I grew up with that same kind of pressure. Don’t get me wrong, I had some great teachers, and I’ll take this opportunity to name names. Kathy Newman was one of them. She corrupted me big-time. She introduced me to Stephen King novels, brought home-cooked food to school, and invited me over to her house for dinner on weekends. She even took me and another visually impaired kid to the shooting range. Another great guy was Vaughn Koolman, who was laid-back and informal; we could kid around about anything. But I also had some others that were less than desirable. Some of them gave me the message that I had to be independent at all costs, even at the risk of my own safety. I was told, for example, that I needed to learn to cook, and that I wouldn’t be independent if I didn’t. I love cooking, but I don’t feel comfortable doing much of it alone; I don’t feel comfortable over a hot stove if I can’t see what I’m doing. I can remember clearly one teacher telling me about a former blind student of hers, and telling me that he was frying his own chicken now. Well, more power to him, but I don’t want to start a grease fire, thank you very much. I was also taught how to cross busy streets alone, by walking with the traffic beside me instead of in front of me. But I never felt comfortable doing it; I never felt safe relying only on my ears in that situation. What bothered me was not so much what was said, but what wasn’t said. Except for a few people, no one ever encouraged me to ask for help in situations where I felt unsafe or in real need.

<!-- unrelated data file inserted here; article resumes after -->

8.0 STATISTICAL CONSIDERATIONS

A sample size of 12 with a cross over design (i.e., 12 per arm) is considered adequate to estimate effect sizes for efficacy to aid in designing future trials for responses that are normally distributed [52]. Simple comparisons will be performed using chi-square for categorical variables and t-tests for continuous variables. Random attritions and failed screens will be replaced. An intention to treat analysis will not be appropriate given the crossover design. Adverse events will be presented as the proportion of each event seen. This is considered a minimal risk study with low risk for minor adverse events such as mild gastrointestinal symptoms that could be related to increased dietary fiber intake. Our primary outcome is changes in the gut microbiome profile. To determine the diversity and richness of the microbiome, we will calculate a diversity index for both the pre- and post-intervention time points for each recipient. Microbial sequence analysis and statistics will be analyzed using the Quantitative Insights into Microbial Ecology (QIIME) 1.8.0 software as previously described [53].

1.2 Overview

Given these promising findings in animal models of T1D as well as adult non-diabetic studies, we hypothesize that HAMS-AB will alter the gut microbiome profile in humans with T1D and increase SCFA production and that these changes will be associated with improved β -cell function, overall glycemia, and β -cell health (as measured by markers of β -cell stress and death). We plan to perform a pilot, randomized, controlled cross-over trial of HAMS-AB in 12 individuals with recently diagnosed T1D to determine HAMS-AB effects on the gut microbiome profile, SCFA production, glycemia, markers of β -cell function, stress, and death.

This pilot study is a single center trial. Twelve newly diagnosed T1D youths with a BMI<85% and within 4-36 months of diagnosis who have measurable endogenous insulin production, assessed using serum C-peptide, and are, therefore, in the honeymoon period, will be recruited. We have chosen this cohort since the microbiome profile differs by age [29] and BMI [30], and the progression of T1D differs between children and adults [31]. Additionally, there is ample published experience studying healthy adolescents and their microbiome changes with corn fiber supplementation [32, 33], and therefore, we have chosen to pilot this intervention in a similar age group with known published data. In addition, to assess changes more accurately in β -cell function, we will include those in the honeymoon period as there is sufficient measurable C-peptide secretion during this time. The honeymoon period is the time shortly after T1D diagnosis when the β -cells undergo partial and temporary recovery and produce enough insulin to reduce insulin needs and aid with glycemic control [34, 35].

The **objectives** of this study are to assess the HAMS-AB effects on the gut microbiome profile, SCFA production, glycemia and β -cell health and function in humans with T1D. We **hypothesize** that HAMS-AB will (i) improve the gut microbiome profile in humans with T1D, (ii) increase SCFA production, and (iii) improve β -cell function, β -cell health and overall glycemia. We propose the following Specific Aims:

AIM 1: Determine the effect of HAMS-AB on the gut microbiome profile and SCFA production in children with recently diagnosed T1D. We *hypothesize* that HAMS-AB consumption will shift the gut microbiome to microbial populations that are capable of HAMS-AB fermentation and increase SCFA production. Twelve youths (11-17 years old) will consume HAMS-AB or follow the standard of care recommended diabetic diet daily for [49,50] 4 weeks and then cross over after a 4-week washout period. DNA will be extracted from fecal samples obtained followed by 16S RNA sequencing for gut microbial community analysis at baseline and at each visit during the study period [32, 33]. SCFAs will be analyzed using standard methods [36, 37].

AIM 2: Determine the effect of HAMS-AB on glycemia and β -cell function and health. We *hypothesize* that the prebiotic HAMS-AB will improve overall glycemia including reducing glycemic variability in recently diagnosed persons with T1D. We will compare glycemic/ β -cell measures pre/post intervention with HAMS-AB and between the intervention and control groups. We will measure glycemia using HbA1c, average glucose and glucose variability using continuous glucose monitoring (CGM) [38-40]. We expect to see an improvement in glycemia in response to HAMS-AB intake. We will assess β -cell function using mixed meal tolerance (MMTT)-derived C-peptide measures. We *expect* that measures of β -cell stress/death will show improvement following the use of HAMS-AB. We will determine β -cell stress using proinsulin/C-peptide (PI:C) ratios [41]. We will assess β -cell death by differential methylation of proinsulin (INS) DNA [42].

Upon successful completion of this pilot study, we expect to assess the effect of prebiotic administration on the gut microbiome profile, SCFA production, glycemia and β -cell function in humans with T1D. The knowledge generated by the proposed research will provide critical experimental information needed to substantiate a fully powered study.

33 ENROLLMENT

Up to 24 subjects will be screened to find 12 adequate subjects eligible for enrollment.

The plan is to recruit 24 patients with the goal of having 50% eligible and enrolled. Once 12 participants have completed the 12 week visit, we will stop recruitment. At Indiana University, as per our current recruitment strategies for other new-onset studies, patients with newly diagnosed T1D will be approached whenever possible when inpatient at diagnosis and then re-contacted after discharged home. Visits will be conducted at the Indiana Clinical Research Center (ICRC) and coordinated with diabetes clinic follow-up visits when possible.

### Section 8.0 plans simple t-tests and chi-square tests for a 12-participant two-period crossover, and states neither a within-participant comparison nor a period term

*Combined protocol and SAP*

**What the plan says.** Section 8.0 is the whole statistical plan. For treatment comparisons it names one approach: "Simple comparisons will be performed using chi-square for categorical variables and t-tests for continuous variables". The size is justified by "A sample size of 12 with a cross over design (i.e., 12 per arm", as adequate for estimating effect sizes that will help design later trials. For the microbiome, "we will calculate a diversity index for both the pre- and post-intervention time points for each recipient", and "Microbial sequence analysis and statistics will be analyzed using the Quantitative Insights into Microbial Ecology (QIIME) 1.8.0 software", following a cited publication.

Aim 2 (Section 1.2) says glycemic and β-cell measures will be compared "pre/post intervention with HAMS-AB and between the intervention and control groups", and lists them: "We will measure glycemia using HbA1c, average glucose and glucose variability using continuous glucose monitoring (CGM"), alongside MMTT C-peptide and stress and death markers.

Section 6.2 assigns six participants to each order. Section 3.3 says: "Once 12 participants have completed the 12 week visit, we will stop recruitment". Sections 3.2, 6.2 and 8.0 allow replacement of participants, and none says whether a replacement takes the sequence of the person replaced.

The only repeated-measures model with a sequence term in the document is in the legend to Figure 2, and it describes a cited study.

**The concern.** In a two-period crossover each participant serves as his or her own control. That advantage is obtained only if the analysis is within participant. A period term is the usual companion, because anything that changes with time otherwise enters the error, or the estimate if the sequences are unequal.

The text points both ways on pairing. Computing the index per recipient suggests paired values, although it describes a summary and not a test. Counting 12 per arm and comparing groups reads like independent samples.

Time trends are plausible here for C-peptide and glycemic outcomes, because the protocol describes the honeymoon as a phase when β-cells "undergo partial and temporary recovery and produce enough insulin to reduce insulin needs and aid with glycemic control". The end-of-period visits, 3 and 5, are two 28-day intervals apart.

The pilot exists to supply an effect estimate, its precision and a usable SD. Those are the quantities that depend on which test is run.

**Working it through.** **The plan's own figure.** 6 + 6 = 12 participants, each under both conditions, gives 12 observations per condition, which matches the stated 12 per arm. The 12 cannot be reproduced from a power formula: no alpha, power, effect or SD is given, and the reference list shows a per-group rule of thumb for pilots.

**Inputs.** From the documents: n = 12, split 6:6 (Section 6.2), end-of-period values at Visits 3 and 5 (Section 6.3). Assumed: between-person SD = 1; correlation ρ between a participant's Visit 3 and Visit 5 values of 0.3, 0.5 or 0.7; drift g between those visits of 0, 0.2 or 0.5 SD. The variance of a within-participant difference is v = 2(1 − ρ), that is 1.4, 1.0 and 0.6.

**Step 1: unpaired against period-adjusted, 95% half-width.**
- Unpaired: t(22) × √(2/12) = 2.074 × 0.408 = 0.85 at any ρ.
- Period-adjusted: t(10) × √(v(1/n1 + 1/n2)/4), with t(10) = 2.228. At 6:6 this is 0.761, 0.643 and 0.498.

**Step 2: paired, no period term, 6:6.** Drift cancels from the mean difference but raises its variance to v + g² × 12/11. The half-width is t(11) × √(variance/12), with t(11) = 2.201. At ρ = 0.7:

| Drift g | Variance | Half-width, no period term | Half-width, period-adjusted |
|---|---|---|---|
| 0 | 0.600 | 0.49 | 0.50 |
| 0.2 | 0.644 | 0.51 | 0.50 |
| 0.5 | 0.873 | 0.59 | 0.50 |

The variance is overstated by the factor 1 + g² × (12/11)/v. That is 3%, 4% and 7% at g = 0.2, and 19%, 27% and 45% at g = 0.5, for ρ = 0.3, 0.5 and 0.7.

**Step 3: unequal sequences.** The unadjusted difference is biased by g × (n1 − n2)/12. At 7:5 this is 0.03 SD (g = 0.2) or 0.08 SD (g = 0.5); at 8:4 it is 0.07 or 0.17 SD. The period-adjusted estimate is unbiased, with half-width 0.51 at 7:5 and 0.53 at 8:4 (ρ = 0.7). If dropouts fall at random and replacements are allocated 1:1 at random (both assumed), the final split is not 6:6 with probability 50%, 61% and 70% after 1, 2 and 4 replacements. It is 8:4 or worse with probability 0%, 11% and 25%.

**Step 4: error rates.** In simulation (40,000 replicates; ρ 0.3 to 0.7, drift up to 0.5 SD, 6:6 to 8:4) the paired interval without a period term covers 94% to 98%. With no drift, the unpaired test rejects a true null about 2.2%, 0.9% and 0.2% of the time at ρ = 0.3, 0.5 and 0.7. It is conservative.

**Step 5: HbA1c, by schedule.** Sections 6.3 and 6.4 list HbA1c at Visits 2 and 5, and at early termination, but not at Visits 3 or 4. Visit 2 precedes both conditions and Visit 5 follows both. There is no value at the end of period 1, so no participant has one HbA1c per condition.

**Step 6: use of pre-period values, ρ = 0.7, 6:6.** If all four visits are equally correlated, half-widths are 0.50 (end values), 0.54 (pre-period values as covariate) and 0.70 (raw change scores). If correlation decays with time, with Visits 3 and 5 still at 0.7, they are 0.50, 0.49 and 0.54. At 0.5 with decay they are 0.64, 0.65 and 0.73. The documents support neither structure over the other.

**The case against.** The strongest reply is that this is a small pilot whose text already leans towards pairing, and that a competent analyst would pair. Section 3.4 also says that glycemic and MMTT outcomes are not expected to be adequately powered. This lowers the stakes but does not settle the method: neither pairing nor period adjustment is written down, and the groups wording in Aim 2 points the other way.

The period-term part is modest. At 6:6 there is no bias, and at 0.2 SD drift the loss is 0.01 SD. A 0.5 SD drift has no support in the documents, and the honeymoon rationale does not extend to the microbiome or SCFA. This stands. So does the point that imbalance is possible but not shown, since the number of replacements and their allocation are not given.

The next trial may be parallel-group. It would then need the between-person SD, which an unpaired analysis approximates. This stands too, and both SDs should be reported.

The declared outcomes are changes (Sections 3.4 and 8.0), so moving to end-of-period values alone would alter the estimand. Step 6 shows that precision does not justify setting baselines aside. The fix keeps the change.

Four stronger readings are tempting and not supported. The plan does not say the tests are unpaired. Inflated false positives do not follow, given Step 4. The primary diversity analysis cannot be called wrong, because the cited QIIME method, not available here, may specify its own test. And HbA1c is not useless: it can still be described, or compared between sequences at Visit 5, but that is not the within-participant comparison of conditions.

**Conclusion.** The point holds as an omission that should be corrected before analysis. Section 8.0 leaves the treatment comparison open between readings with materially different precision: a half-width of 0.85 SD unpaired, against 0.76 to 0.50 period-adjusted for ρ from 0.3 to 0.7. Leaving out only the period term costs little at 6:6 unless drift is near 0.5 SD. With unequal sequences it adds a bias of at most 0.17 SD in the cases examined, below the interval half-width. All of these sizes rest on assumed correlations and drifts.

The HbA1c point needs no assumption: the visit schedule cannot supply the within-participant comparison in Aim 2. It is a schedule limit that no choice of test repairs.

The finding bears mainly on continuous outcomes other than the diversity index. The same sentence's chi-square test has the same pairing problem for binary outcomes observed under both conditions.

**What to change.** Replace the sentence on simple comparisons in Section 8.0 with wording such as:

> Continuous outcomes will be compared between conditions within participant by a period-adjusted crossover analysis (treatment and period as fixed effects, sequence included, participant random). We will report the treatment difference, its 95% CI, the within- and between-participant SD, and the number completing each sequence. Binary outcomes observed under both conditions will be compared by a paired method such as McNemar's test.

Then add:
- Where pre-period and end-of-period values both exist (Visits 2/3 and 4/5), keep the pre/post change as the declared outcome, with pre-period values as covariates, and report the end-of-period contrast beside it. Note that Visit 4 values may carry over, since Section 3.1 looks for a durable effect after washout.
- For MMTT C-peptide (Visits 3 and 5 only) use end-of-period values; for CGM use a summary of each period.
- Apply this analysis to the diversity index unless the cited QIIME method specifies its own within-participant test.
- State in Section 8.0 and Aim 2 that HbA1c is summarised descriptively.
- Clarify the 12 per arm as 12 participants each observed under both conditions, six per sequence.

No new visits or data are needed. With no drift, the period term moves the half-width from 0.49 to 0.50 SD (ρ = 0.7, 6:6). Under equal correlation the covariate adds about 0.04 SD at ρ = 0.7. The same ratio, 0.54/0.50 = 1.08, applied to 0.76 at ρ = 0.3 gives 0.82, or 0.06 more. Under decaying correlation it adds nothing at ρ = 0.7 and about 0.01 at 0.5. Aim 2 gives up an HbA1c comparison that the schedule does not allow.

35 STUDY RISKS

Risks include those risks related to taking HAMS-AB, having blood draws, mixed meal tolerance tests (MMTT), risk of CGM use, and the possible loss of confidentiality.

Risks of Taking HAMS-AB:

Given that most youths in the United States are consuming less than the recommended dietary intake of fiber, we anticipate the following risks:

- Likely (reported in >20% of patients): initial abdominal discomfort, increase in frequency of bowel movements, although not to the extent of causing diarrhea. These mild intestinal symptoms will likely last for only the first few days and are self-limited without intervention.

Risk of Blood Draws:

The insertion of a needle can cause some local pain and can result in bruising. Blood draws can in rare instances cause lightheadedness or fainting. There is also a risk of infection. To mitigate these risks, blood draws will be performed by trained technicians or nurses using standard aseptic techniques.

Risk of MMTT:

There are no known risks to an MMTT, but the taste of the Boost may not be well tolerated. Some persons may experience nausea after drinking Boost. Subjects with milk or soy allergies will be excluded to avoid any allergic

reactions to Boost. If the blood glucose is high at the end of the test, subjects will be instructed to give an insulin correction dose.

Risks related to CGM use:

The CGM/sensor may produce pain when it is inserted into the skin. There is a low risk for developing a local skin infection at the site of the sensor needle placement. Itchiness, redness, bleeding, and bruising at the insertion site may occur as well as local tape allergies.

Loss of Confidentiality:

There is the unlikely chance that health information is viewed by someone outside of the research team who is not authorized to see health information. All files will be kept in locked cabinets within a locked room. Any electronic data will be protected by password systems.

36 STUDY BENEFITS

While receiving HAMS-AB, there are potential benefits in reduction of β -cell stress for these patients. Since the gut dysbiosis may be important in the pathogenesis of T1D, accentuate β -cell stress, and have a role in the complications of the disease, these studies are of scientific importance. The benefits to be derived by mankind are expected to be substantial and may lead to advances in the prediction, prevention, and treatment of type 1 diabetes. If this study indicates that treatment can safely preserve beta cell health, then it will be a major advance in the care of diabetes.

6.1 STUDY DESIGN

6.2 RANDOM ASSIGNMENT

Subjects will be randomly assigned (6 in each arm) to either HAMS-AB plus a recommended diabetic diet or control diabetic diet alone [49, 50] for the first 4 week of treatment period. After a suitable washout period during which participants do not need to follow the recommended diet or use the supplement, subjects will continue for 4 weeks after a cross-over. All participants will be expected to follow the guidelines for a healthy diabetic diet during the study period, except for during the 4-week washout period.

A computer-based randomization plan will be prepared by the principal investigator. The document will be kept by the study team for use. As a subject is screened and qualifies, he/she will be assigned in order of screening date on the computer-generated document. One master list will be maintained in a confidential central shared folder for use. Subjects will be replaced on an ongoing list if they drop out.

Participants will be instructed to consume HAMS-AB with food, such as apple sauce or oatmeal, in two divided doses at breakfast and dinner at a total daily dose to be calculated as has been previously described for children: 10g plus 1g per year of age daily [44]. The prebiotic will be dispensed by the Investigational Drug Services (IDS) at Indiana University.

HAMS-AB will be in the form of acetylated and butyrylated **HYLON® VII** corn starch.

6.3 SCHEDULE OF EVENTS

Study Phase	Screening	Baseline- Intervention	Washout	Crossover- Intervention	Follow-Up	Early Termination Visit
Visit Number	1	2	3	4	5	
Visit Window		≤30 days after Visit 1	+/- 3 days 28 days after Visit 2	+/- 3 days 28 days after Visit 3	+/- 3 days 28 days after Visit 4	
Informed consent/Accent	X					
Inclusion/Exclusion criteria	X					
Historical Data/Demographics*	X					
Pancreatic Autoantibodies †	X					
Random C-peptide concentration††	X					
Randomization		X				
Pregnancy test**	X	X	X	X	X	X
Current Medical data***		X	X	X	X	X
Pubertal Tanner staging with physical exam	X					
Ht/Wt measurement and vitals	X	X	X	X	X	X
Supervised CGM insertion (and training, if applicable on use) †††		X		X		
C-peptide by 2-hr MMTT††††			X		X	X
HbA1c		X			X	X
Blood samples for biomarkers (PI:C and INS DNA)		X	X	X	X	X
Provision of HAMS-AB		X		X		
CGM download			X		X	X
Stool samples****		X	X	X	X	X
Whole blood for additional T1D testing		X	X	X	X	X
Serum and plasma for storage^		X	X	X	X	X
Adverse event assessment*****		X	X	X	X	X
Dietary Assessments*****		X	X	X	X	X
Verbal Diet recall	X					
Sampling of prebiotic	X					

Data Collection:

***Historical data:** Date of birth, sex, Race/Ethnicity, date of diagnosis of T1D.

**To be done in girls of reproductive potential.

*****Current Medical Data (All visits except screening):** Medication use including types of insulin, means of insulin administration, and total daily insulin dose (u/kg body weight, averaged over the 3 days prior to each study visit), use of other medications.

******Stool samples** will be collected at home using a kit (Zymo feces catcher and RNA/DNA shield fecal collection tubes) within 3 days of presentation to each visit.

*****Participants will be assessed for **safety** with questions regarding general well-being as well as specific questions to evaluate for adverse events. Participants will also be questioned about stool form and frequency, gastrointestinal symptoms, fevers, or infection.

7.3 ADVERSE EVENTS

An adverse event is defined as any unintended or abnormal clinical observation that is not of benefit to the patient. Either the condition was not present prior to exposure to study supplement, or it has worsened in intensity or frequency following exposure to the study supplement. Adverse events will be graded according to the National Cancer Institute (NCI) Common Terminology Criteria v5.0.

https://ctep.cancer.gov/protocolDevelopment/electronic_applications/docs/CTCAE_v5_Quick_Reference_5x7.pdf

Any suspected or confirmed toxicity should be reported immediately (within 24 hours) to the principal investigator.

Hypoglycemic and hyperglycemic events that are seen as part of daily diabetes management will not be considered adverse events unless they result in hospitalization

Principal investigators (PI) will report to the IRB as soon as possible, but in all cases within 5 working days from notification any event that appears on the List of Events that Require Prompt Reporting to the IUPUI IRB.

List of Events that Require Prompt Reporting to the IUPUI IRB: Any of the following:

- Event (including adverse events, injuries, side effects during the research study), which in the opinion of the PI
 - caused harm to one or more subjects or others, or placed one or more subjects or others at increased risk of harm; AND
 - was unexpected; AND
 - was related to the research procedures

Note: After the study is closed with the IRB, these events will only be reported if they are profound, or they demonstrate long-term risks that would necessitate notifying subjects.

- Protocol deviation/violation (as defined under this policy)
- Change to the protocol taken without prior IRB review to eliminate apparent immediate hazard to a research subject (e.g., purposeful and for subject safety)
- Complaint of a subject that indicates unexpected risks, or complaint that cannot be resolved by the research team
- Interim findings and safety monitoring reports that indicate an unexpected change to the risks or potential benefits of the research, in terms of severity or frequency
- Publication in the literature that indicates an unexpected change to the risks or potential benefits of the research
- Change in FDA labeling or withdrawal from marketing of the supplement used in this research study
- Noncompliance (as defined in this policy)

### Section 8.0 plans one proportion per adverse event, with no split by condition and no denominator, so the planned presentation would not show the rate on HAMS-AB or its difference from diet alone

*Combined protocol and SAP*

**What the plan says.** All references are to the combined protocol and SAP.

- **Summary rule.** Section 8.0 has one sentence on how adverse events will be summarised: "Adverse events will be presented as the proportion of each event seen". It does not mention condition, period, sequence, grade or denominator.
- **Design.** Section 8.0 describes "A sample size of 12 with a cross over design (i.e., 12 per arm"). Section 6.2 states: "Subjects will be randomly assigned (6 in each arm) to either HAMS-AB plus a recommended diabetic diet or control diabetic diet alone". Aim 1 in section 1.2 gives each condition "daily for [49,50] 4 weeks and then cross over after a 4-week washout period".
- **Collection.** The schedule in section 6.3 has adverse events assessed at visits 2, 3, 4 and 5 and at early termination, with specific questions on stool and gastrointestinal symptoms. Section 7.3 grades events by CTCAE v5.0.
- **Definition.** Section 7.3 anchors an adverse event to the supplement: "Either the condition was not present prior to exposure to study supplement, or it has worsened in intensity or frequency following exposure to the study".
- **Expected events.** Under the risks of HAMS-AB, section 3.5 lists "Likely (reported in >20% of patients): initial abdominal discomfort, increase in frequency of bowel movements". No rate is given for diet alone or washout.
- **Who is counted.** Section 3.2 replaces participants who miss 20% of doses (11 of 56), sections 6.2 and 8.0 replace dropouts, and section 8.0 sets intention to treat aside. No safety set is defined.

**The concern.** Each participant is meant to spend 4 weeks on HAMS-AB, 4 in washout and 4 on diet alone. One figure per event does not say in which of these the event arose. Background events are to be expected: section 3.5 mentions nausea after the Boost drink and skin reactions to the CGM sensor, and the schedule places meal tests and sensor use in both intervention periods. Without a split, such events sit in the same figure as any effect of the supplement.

In fact, asking for help was actively discouraged. To let someone do anything for me was considered a sign of weakness, and a burden on others. Imagine growing up feeling literally like needing or wanting help is some kind of a sin. I kid you not; that’s how it was. There were a few exceptions to this, though. In 7th grade, I had another great teacher, Jan Wilson, who was showing me how to get around a new school. She told me if I got lost I could always ask for help. “Ask for help?” I said, “I thought only babies asked for help.” “No,” she said, “adults do it, mature people do it.” I was shocked, I felt like I was hearing a foreign language. A high-school counselor also encouraged me to ask for help, and told me he wished I would do it more often. “I do too,” I said softly, and basked in his kindness and concern.